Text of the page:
During the 5,000-year period from -1999 to +3000 (2000 BCE to 3000 CE), Earth will experience 11,898 eclipses of the Sun. The statistical distribution of eclipse types for this interval is as follows : 4,200 partial eclipses, 3,956 annular eclipses, 3,173 total eclipses and 569 hybrid eclipses. All the data accessed through this interface is provided by Fred Espenak and Jean Meeus (NASA Technical Publication TP-2006-214141). The data available is described in greater detail in the Key to Solar Eclipse Catalogs. Years in this catalog are numbered astronomically and include the year 0. Historians should note there is a difference of one year between astronomical dates and BCE dates. Thus, the astronomical year 0 corresponds to 1 BCE, and astronomical year -1 corresponds to 2 BCE, etc.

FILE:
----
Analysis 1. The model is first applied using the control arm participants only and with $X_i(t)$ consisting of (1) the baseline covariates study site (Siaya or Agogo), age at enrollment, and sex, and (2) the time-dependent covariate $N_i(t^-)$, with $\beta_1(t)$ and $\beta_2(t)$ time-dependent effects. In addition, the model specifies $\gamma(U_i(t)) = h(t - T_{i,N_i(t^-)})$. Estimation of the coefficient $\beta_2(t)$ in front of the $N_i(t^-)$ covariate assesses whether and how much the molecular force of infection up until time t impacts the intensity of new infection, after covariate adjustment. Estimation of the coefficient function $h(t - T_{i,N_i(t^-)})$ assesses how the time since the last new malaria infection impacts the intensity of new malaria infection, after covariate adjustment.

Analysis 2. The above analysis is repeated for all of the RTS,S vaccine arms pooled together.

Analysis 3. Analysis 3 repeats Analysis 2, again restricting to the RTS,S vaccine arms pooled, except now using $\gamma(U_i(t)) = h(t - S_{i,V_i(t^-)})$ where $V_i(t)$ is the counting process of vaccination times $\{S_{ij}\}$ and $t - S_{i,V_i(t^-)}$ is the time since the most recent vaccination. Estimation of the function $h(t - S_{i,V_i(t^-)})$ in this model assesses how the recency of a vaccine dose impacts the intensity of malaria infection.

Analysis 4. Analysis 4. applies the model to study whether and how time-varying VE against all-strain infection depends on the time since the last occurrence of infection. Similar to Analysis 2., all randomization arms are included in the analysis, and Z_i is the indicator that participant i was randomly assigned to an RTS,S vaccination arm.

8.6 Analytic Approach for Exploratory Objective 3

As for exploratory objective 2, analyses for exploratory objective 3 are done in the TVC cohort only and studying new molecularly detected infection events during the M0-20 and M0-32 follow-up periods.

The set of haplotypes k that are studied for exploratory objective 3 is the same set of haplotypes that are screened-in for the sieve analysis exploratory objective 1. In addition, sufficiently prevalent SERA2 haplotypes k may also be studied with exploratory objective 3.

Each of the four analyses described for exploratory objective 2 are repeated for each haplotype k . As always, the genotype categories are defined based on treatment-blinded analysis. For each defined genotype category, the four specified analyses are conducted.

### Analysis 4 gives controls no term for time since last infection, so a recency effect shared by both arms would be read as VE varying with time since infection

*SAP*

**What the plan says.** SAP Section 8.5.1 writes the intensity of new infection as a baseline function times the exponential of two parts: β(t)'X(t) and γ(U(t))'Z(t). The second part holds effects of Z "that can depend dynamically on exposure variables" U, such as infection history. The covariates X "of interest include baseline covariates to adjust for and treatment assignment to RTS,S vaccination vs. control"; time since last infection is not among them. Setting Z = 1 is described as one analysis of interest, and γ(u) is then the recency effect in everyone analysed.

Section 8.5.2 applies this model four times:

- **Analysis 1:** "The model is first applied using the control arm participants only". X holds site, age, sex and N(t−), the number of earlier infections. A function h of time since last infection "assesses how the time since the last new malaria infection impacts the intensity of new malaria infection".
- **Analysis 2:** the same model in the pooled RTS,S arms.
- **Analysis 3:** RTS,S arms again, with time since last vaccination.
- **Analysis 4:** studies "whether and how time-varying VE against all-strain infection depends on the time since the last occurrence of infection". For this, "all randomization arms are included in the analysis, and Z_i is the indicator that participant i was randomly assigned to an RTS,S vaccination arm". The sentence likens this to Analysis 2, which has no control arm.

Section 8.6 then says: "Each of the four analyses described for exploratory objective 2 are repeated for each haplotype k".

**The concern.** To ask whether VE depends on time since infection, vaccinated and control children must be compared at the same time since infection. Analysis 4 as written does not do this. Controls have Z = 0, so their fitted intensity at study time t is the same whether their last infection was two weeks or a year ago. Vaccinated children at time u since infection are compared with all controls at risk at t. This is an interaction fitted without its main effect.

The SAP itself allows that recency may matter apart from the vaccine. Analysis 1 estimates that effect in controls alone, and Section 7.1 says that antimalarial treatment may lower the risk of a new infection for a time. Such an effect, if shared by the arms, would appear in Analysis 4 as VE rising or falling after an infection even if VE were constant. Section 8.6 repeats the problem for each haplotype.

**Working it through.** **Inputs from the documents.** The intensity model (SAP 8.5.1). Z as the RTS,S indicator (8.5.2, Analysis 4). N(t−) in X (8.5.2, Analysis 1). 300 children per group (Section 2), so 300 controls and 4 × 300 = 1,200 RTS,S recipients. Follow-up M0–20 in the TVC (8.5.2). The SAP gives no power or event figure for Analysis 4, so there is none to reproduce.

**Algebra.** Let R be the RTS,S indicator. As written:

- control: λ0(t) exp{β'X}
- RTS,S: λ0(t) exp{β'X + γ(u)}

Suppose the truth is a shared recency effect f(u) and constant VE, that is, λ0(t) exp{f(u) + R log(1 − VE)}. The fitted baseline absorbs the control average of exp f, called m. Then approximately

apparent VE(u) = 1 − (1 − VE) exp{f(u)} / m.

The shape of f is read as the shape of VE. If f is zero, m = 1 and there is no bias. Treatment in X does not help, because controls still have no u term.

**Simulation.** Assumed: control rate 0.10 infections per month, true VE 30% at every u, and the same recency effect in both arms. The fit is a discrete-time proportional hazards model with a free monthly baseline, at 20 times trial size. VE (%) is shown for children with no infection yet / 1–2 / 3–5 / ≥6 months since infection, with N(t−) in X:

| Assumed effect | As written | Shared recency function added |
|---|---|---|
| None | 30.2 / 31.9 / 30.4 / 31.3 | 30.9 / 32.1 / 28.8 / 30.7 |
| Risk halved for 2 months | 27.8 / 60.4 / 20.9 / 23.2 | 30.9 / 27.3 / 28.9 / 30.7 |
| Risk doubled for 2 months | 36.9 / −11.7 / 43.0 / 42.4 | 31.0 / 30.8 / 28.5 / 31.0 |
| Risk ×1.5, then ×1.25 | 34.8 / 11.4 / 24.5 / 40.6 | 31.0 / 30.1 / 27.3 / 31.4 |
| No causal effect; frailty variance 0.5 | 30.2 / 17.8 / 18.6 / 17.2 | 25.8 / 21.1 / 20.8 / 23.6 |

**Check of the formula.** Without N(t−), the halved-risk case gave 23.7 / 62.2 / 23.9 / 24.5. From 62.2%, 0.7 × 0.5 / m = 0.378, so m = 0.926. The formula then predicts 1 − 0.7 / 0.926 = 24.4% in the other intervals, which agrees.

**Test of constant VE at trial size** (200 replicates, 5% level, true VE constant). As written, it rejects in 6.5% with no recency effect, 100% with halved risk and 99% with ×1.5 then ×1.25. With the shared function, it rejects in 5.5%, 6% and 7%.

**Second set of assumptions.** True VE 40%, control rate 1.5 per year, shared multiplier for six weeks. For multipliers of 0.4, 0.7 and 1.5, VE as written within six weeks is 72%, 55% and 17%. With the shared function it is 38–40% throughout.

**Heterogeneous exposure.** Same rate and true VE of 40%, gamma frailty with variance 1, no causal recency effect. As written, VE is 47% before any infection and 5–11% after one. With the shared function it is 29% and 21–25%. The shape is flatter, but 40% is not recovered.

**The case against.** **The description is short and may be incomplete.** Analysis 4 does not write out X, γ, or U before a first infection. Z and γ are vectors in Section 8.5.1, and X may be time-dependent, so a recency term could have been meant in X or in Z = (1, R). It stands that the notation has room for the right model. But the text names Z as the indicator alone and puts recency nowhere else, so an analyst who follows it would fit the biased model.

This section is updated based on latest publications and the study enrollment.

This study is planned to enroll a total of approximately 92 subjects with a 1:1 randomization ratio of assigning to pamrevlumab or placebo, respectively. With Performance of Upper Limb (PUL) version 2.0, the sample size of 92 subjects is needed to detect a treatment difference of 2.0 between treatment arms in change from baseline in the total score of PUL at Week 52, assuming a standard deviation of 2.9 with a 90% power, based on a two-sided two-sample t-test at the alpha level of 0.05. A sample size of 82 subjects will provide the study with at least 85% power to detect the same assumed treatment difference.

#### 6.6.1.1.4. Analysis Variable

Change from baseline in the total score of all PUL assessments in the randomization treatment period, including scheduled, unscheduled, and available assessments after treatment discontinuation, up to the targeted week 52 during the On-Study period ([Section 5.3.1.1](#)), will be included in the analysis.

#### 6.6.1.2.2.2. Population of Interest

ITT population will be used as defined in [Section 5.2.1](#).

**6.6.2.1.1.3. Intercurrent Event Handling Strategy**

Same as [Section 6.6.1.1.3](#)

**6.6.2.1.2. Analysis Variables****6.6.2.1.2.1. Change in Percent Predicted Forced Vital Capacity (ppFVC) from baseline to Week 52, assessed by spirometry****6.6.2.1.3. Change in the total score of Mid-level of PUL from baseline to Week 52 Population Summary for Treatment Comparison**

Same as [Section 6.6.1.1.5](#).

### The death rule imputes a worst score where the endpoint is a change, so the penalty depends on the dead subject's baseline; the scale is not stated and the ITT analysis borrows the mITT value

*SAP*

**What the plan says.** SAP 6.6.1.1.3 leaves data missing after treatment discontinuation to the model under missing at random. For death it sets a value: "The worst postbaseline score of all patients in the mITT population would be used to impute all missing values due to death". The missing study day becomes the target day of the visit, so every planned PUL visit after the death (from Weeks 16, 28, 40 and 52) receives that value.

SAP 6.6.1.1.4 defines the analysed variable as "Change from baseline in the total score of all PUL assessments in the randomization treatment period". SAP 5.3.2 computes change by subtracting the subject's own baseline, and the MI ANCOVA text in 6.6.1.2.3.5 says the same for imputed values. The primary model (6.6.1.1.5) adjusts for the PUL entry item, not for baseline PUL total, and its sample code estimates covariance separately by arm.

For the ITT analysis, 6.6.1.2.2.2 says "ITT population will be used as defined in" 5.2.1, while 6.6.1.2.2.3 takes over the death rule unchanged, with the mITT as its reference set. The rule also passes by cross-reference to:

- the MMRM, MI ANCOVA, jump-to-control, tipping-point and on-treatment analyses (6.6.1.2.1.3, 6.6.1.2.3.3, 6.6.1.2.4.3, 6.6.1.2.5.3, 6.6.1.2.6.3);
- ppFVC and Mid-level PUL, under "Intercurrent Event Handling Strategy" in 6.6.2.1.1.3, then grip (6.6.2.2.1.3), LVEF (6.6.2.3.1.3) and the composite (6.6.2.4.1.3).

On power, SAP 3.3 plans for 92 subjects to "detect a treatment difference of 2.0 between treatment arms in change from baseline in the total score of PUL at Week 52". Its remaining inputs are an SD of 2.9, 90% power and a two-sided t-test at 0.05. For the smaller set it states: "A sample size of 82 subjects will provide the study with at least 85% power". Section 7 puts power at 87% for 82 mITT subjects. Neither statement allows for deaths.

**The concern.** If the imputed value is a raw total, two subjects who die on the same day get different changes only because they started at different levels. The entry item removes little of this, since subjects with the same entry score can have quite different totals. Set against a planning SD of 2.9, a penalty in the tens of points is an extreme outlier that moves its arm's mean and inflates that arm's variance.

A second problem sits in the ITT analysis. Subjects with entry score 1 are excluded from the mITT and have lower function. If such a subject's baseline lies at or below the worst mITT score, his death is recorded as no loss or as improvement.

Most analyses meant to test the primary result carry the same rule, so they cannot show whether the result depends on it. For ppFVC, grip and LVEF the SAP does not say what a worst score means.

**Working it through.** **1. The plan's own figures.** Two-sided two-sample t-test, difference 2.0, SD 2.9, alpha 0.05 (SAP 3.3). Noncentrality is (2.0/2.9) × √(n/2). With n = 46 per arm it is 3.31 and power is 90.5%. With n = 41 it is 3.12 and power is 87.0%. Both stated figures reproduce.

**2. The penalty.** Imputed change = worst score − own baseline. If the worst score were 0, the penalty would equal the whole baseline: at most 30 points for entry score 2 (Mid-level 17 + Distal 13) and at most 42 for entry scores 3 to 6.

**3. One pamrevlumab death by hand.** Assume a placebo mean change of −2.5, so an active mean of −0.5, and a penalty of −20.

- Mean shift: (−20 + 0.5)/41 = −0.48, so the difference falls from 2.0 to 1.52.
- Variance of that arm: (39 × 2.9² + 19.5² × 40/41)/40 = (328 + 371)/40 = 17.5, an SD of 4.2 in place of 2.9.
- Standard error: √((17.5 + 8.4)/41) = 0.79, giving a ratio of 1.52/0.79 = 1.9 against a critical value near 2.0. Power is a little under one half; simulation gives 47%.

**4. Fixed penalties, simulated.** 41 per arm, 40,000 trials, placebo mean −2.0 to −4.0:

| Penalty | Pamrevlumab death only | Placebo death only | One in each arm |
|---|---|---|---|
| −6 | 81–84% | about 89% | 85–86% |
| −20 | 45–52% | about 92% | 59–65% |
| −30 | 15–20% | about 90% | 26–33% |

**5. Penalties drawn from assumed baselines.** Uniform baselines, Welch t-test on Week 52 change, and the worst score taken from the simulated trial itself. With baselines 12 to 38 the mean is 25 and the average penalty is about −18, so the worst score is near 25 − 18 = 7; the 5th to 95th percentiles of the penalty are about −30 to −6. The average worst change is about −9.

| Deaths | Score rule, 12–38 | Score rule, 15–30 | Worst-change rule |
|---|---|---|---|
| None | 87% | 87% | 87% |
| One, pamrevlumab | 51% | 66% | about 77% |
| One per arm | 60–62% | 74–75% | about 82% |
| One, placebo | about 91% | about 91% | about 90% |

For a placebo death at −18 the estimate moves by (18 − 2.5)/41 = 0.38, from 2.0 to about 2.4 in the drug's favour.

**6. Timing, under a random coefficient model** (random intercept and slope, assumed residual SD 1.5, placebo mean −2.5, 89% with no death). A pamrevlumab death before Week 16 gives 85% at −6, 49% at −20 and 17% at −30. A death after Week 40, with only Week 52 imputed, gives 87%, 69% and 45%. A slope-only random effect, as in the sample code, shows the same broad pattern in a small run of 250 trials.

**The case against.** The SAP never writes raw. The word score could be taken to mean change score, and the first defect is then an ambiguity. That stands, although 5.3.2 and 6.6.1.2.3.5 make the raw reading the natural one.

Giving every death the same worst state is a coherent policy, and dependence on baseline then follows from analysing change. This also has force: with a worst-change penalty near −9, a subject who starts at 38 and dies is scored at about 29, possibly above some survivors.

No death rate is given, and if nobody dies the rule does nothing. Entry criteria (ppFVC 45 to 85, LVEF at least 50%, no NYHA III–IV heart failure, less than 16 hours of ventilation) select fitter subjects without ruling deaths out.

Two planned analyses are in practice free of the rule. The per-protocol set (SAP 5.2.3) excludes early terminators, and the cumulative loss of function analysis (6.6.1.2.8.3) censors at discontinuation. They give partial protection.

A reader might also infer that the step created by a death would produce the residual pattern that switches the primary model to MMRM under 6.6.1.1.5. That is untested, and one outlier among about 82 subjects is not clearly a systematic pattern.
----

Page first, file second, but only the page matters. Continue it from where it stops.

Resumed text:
Detailed information, Google Maps and Google Earth kmz files for each of the 7,698 non-partial eclipses (total, annular or hybrid) can be generated on-the-fly from this Web page. Be aware that the uncertainty in Earth’s rotational period expressed in the parameter ΔT has an impact on the geographic visibility of eclipses in the past and future. Know more about ΔT retrodiction or 5MCSE’s ΔT model.
The umbral or antumbral northern and southern limits of a solar eclipse are plotted in pink while the central line is blue. Download the Google Earth application to use the kmz files. To get tailored data of recent or upcoming solar eclipses, you may also visit the interactive Google Maps or the Google Earth kmz files Web pages.